Veritas – Revista de Filosofia da Pucrs 61 (3):492-502 (2016)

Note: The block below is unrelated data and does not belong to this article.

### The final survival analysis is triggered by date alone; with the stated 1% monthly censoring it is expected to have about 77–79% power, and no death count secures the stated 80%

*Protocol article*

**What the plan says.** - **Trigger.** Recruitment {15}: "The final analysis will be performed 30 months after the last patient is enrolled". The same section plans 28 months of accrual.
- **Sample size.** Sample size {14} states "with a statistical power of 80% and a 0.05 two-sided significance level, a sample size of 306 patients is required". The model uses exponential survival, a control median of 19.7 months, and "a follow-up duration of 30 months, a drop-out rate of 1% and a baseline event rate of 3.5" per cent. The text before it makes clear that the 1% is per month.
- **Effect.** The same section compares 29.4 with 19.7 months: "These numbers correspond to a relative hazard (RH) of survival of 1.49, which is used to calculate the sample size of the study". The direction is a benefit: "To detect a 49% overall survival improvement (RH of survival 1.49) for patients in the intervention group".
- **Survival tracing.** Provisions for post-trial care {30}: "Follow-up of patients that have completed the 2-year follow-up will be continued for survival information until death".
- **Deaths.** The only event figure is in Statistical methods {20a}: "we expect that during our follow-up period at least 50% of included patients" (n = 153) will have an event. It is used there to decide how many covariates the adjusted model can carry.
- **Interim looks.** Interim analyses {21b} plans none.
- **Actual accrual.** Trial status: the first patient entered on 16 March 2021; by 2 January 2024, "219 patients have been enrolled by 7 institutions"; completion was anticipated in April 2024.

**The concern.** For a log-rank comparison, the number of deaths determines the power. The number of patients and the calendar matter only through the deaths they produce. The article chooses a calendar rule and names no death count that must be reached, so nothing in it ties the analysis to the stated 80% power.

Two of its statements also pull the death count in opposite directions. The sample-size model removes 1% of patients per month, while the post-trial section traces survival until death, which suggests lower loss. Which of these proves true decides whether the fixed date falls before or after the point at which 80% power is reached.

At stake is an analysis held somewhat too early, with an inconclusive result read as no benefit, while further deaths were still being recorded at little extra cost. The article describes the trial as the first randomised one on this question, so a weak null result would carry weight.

AbstractAccording to Jennifer Lackey, one should assert that p only if it is reasonable for one to believe that p and if one asserted that p, one would assert that p at least in part because it is reasonable for one to believe that p. As data for this norm of assertion Lackey appeals to the intuition that in cases of ‘selfless assertion’ agents assert with epistemic propriety something they don’t believe. If that norm of assertion was true, then it would explain why selfless assertions are epistemically proper. In this paper we offer a reductio ad absurdum of this view. The result is that selfless assertions are not epistemically appropriate.
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